The Minnewaska State Park Preserve is in the Palisades region of the state with 35 miles of carriage roads and 50 miles of footpaths. Hike through the hardwood forests of the Shawangunk Mountain range with cliffs and ledges that offer scenes of natural beauty, including three lakes and a number of waterfalls. The Shawangunk Ridge attracts migrating raptors, so look up to see what's soaring overhead and stare down into one of the "sky lakes" within the preserve, which are "pristine and often unusually clear lakes fed from rain water." Minnewaska contains a somewhat rare species of evergreen trees called pitch pines, that have adapted to the area and can be hundreds of years old. As with most preserves, restoration efforts are constantly ongoing, so check the conditions and print out or pick up a map before heading off on a hike.
The most popular hike in the Lake George region is not an easy one. It's a 3-mile loop, but the summit is 2,030 feet above sea level, so expect some difficult patches as you ascend. Like most hikes worth making, the end result will be pleasing to your eyes with 100-mile views of Lake George, the Adirondacks, the Green Mountains of Vermont and White Mountains of New Hampshire.
Rated as strenuous, with the 4.3 miles expected to take 3.5 hours, you will be going uphill a good deal of the way until you get near the top of Manitou Mountain. On the way down, spy views of the Hudson River as you gradually descend past brooks and rock outcroppings with more views of the Hudson, Iona Island and the Bear Mountain-Harriman State Park. Hikers report the views as awesome, but wish it wasn't within earshot of car traffic as that can detract from the feeling of being off the grid.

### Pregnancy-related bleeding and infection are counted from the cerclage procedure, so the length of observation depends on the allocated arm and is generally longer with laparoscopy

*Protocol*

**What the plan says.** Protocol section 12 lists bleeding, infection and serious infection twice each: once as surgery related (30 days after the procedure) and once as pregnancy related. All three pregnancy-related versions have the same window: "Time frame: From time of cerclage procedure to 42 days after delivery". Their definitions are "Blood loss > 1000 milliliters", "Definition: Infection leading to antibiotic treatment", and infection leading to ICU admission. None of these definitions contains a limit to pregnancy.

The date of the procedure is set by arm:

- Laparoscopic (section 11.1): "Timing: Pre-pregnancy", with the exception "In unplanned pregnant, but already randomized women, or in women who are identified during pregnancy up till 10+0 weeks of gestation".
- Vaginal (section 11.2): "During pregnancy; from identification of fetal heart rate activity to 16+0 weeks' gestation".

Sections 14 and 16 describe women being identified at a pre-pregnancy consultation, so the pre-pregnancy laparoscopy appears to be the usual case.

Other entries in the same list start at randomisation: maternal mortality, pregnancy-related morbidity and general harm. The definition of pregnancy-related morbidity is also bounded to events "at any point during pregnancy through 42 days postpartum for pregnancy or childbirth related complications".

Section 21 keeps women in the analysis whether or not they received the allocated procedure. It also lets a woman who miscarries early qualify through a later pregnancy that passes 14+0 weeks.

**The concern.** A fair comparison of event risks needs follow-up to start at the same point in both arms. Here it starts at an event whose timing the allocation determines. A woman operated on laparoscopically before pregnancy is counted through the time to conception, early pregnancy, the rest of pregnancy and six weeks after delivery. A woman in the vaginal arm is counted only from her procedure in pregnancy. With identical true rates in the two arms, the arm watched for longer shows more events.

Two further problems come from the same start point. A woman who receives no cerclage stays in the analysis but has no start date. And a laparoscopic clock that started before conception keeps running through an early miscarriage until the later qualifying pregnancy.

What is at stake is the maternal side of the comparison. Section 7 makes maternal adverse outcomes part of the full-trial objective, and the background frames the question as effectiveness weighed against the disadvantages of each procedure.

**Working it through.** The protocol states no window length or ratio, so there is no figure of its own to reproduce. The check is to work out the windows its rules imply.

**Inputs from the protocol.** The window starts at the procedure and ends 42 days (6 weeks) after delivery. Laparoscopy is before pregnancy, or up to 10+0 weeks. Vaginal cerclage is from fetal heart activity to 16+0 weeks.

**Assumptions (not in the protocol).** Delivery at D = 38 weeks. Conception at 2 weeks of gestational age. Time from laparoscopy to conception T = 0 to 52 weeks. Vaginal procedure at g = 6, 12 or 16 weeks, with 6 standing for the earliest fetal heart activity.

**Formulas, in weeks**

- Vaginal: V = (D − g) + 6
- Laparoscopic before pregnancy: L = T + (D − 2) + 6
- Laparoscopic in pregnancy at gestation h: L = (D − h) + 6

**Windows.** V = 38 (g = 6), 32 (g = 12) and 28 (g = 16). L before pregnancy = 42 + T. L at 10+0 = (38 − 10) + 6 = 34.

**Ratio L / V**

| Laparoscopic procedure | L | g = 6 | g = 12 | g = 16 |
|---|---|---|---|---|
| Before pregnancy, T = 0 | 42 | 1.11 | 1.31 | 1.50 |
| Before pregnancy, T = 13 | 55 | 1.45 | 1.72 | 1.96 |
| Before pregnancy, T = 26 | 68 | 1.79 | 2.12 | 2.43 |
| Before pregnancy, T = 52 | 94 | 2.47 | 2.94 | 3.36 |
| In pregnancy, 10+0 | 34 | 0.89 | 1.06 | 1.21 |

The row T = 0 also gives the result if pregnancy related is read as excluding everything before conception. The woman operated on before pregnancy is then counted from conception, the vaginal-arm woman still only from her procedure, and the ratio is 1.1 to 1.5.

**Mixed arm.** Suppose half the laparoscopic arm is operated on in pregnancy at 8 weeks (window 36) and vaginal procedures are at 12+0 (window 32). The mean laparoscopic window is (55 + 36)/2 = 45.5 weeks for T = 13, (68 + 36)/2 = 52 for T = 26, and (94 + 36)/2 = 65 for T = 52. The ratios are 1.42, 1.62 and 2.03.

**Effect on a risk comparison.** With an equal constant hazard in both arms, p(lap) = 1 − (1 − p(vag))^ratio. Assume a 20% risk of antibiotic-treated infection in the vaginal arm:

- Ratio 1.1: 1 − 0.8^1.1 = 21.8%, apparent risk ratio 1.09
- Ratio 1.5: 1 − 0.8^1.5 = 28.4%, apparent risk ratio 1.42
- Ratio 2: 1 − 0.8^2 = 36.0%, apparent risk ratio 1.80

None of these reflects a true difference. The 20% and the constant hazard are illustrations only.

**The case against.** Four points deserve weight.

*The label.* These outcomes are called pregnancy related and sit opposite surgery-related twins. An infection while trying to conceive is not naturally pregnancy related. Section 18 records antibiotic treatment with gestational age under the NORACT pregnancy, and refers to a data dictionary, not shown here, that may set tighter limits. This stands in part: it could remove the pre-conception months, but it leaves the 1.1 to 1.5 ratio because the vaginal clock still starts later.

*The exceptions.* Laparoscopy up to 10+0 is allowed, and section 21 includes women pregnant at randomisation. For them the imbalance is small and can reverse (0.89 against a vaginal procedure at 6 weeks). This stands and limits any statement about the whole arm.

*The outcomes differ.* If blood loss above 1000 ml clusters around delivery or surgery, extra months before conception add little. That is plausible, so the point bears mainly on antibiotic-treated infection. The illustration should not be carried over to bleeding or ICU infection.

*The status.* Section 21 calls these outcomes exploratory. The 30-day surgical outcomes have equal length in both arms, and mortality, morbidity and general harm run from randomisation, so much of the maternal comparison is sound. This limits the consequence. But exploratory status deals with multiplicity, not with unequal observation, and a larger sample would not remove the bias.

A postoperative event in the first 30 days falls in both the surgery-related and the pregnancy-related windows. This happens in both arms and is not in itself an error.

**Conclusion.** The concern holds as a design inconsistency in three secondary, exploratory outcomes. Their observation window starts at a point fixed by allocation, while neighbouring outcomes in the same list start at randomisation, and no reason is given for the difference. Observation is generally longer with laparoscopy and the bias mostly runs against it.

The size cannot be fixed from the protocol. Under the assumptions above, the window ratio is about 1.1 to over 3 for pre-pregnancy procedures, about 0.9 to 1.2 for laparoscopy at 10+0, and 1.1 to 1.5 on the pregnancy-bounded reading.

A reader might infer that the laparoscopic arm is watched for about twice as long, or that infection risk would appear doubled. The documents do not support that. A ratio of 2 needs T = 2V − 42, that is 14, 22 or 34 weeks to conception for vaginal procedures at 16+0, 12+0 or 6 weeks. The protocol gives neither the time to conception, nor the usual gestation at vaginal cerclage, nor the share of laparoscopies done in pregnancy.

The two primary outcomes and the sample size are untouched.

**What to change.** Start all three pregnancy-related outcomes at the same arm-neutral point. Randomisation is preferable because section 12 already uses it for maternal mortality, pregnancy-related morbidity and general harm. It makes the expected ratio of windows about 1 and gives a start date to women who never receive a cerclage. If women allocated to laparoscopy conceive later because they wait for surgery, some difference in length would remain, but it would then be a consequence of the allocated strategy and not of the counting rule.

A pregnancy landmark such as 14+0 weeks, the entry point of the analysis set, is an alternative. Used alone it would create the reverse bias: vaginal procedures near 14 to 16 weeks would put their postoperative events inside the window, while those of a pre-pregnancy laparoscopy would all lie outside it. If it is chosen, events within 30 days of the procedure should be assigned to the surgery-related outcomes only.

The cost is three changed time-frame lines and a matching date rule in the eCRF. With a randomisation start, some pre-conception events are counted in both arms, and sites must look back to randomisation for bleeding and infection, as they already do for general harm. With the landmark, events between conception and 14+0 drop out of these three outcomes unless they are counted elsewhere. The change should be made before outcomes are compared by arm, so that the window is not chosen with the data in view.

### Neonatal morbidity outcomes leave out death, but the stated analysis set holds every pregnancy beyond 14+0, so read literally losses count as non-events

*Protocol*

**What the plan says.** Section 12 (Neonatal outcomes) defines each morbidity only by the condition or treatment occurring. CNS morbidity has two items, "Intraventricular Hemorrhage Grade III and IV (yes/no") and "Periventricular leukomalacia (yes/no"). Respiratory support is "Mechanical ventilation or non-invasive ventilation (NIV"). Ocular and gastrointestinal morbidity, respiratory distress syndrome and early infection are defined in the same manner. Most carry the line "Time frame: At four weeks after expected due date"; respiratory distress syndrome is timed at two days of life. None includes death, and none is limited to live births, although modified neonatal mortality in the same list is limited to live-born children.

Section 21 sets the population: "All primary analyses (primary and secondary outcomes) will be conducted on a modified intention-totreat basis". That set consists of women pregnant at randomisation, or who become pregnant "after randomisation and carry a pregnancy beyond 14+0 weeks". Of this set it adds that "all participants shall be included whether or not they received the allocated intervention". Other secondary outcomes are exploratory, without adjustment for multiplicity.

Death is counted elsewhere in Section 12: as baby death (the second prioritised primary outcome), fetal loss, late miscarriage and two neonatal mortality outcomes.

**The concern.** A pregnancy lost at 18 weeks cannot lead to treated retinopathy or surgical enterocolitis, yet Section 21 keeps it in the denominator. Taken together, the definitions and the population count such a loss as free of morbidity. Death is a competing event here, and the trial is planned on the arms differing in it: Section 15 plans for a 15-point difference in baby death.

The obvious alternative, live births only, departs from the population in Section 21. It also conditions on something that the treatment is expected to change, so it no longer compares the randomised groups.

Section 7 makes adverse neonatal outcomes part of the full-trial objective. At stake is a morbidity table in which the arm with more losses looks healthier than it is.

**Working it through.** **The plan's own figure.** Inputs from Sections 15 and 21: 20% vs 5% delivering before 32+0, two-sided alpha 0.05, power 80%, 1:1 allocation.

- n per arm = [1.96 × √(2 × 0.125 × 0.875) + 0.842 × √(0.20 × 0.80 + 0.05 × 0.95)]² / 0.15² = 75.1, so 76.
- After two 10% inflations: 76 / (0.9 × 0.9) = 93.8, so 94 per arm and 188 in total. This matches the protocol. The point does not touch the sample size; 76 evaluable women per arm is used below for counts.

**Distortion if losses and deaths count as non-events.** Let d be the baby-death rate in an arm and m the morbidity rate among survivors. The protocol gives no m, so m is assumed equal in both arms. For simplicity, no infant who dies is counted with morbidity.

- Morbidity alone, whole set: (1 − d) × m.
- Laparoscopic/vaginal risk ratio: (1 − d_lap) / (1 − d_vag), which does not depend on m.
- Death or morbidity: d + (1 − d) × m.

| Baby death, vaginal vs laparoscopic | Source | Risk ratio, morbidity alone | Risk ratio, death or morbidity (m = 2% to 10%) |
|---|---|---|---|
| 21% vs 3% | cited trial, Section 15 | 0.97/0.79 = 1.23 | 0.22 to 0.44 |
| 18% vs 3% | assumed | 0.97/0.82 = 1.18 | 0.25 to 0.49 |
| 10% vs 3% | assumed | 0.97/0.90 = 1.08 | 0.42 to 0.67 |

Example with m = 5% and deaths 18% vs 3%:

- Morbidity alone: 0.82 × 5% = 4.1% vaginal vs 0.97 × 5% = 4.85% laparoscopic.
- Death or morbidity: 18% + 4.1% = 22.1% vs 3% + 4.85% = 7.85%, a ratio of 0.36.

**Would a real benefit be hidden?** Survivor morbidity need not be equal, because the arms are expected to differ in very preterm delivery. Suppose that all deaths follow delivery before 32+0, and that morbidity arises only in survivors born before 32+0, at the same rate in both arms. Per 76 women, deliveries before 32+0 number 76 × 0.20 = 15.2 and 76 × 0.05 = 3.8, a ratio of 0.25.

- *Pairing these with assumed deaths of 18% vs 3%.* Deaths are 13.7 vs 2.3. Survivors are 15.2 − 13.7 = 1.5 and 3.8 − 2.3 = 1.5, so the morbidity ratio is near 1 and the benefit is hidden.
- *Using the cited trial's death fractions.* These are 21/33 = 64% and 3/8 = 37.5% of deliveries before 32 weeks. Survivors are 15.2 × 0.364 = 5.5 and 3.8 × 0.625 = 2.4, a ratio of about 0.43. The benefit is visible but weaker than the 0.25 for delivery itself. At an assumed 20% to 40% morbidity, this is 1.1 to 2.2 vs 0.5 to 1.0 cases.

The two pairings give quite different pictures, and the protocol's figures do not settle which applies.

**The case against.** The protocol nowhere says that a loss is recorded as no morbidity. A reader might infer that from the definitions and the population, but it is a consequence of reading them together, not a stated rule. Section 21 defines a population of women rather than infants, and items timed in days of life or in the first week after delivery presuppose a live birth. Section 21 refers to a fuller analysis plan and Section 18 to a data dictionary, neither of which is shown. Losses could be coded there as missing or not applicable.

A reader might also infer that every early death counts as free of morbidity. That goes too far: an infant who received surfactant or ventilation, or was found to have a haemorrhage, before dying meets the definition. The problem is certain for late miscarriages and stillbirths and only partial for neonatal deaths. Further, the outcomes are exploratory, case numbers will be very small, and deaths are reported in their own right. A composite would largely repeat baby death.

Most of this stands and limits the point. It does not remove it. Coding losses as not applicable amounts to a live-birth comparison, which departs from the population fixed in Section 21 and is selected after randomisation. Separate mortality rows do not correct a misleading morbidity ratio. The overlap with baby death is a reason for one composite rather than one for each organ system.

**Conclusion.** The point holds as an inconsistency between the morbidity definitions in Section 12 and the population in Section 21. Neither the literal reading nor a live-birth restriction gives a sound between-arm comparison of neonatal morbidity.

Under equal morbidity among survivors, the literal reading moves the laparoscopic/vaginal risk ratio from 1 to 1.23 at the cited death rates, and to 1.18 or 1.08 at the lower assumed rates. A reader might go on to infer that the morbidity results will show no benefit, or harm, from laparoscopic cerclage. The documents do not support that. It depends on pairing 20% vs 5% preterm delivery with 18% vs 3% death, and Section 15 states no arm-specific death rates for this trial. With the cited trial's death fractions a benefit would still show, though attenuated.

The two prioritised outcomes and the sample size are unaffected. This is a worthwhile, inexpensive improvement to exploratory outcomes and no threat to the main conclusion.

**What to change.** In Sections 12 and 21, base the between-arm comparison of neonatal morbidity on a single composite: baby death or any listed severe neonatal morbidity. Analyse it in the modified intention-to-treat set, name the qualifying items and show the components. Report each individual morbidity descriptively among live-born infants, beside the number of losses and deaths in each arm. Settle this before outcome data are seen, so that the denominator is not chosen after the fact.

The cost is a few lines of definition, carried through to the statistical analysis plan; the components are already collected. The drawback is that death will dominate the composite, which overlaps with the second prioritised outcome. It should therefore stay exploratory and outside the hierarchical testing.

Mount Marcy is the highest mountain peak in New York State, standing tall at more than 5,300 feet. It's located in the Adirondacks region, a place known for wild and rugged beauty. The trails themselves are not considered strenuous, but are not recommended for the "out of shape" hiker or families with small children, as it's expected to take the experienced hiker six to seven hours to reach the summit. The Van Hoevenberg Trail is the most popular, accessible from Adirondack Road off of Route 73. The trail passes Marcy Dam and Phelps Brook before the steepest incline takes you to Indian Falls. From there you continue up to the tree line with incredible views, but also changeable weather with possible increases in wind or dips in temperature or visibility. Stay long enough to see all 46 of the high peaks from the summit.